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Schools will now call parents if students want to check out this LGBTQ book

Schools will now call parents if students want to check out this LGBTQ book
Parents at the board meeting Photo: WZZM 13 screenshot

If students in a western Michigan school district want to read the graphic novel Gender Queer: A Memoir, they’ll have to meet with a school counselor who will then call their parents for permission.

This is the “compromise” that the Spring Lake School Board reached in a 4-3 vote after a contentious Monday night meeting. The meeting ended early and left board members fearing for their safety after screaming parents refused to follow meeting rules, including one woman who called the board members “sick individuals.”

The board met in order to discuss a parent who wanted Gender Queer to be removed from the district’s library shelves. The memoir, written by Maia Kobabe, covers eir experience discovering and accepting eir nonbinary and asexual identities. The book doubles as an instructive guide for those exploring their own identities.

The meeting spiraled out of control as the first speaker tried to violate the three-minute time limit for all speakers. As a board member took her microphone, she called the board “sick individuals.” Gradually, speakers on both sides of the issue became loud and unruly.

One parent said they objected to the book’s “explicit sexual content” rather than its LGBTQ content, possibly referring to several passages in the book that describe Kobabe’s exploration of eir sexuality.

Katie Pigott, a board member who voted to keep the book on library shelves, told parents, “Students need our affirmation and support much more than a segment of parents need another layer of control over other people’s choices.”

As the crowd became angrier, the board called for a break in an attempt to calm participants. But when the board reconvened, parents continued shouting, and the meeting had to be adjourned — the crowd booed as board members rose from their seats and left the room.

“Two of the board members commented to me that they felt a little bit fearful for their own safety,” district superintendent Dennis Furton told The Daily Beast. He also said that the district already had a policy for parents to prevent their kids from checking out specific titles by alerting the district’s libraries.

School Board President Jennifer Nicles, who also voted to keep the book on library shelves, said of the compromise, “I also know this decision can be seen as simply another hurdle for a student in need.” She said she’d work with the district media specialist to ensure that other resources are available to help LGBTQ students in need now that access to Gender Queer has been restricted.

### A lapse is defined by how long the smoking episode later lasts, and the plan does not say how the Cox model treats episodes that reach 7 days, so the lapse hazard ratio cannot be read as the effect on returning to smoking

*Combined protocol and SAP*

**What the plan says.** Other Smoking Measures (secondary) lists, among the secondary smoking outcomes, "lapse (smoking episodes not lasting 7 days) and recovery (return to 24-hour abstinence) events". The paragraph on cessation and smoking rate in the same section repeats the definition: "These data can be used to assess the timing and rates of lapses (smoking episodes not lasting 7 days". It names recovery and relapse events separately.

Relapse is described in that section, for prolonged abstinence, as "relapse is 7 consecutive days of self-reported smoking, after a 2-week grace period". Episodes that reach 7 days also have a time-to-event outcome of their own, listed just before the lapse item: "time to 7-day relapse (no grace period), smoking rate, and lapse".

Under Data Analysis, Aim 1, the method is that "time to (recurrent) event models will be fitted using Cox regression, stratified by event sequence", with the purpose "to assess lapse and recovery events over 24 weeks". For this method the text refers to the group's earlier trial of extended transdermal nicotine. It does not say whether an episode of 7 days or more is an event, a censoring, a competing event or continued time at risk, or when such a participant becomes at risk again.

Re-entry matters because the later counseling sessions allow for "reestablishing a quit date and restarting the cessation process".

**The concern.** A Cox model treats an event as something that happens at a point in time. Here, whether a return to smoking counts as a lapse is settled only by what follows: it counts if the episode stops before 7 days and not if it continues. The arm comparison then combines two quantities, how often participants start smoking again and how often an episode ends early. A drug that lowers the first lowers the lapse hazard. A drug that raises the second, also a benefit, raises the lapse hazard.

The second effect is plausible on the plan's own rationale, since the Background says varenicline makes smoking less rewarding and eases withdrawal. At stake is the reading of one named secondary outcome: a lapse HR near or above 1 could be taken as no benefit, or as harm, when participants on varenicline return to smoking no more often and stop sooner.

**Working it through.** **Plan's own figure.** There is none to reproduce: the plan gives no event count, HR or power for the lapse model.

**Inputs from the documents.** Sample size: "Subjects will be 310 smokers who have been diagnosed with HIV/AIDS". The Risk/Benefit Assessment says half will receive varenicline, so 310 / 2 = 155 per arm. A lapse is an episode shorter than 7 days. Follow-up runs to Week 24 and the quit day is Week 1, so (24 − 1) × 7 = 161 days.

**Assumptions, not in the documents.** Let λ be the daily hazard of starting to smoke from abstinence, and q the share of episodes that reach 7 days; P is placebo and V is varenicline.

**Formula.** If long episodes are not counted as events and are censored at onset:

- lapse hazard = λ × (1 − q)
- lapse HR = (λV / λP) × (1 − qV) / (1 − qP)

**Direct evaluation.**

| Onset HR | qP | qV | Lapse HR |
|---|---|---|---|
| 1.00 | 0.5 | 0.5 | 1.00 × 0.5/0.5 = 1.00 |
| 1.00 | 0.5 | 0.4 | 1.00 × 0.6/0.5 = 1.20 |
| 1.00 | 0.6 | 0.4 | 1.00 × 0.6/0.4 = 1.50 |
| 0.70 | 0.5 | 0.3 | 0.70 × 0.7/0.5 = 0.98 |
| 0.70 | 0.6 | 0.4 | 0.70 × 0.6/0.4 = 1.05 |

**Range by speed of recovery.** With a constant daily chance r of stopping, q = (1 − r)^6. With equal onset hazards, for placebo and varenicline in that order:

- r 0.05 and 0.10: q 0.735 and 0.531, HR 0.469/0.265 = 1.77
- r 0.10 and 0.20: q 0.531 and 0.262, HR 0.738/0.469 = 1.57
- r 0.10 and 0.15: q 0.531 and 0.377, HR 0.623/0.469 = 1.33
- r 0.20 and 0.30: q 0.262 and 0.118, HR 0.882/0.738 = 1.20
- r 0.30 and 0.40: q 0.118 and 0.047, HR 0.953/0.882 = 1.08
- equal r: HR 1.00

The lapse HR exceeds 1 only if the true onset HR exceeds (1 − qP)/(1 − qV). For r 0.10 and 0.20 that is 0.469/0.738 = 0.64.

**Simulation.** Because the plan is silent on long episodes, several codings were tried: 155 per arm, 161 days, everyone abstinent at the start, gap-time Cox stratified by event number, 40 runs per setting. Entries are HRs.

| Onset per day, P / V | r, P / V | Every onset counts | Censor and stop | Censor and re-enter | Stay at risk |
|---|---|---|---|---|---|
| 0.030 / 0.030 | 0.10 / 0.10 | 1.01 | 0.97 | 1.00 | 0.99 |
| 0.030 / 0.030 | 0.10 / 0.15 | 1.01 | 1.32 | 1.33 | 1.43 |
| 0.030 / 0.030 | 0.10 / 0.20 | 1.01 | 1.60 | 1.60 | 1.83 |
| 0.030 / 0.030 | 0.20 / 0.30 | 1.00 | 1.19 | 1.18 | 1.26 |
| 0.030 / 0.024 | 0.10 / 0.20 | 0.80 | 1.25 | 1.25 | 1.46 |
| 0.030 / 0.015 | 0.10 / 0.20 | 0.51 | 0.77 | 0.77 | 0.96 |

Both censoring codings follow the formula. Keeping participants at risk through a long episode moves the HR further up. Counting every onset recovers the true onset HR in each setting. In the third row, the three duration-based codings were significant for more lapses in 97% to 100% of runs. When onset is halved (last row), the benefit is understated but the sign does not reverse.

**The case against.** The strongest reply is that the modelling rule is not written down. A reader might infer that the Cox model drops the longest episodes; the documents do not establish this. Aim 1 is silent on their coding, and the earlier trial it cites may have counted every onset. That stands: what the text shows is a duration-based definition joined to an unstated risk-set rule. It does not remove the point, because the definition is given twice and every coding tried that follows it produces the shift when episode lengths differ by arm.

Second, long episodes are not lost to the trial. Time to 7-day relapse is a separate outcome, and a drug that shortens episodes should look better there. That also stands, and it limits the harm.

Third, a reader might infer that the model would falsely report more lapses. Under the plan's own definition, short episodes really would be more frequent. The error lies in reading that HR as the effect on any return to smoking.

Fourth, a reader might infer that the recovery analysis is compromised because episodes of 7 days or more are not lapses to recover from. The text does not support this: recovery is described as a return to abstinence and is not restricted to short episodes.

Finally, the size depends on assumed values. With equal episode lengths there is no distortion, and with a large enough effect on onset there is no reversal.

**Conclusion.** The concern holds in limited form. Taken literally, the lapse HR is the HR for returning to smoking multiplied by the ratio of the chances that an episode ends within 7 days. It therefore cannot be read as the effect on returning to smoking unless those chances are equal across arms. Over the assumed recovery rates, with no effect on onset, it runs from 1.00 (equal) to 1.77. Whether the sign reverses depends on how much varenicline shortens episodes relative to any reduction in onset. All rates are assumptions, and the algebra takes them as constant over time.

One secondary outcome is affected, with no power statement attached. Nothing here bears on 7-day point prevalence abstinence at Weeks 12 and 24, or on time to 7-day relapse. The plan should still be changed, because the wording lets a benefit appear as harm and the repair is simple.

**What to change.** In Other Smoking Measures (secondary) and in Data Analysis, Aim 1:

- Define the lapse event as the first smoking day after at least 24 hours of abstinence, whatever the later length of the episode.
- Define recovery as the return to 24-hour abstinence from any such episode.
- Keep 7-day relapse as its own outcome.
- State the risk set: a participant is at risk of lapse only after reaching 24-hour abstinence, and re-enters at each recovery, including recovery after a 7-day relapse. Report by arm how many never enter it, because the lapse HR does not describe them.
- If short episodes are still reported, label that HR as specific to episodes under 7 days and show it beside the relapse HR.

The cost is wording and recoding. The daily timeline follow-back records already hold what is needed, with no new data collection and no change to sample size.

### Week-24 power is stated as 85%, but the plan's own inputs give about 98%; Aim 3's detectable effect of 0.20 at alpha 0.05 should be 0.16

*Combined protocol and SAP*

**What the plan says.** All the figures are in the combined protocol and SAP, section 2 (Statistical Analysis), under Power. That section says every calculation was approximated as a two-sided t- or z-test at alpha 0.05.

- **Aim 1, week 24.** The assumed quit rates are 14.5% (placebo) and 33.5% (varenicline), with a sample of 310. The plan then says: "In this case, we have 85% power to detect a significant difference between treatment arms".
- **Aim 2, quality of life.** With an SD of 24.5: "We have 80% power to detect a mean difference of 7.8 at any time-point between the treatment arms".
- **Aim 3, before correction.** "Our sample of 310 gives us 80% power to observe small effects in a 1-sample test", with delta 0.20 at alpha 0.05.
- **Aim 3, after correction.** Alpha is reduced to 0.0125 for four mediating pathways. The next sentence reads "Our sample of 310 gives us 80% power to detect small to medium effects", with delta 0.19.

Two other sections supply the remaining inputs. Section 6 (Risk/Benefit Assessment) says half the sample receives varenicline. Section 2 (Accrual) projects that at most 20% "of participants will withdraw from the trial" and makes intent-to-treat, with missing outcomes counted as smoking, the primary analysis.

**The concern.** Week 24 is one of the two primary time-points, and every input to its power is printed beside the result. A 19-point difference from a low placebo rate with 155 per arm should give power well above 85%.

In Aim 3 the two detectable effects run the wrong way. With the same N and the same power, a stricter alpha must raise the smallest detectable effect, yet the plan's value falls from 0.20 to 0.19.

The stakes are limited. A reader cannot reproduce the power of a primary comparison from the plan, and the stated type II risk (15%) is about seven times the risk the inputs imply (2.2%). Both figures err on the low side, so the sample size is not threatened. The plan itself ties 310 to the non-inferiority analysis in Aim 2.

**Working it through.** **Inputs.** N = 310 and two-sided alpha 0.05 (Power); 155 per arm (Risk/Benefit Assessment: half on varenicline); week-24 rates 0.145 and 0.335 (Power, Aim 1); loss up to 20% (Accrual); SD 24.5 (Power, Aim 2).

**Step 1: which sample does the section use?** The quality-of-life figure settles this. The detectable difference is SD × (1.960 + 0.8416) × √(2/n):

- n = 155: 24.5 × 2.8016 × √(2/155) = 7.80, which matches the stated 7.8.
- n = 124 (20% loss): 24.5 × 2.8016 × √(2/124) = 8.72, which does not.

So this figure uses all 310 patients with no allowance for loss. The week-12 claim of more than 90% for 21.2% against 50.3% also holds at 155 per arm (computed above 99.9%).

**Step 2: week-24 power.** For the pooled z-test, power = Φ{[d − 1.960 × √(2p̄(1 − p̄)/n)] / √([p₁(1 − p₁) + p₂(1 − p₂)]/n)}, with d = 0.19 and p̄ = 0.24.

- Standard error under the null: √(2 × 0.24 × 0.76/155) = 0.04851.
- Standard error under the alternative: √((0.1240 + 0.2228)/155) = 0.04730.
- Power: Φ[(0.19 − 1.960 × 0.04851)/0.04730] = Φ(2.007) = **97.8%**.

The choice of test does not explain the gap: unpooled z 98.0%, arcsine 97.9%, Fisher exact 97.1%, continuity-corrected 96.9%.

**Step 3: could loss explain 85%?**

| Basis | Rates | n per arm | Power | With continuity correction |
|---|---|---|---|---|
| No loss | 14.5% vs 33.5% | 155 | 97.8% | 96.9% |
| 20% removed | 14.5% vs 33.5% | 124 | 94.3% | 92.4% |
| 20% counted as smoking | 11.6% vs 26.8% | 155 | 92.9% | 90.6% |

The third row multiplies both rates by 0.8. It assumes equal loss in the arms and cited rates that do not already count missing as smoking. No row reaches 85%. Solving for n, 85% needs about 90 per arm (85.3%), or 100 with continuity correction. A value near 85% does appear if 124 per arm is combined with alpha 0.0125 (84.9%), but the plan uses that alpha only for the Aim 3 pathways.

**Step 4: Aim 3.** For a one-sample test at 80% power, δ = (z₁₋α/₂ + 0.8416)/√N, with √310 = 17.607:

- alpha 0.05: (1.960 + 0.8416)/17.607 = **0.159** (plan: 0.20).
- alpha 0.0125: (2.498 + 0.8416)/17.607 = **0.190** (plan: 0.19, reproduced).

Board member Kathy Breen, who also voted in favor of keeping the book available, said that the Monday night meeting is just part of a national political trend of “parent’s rights” groups who have been emboldened by the upcoming national midterm elections.

“Sure, some people legitimately may not care for [the book],” Breen said, “but I feel like the book was just another tool to create some chaos.”

Republican politicians, conservative school boards, and so-called “parents’ rights” groups have dramatically escalated attempts to ban so-called “controversial” books from school, according to a recent report from the free-speech organization PEN America.

Moms for Liberty, one of the national conservative groups pushing to ban LGBTQ books, has started pressuring public school libraries across the country to “accept book donations from conservative publishing companies that promote white supremacist, homophobic, and transphobic ideologies,” Vice News reported.

In an article for The Washington Post, Gender Queer‘s author said that eir own knowledge of LGBTQ identities was assisted by library books.

“By high school, I had met multiple out gay, lesbian and bisexual people, but I didn’t meet an out trans or nonbinary person until I was in grad school,” Kobabe wrote. “The only place I had access to information and stories about transgender people was in media — mainly, in books.”

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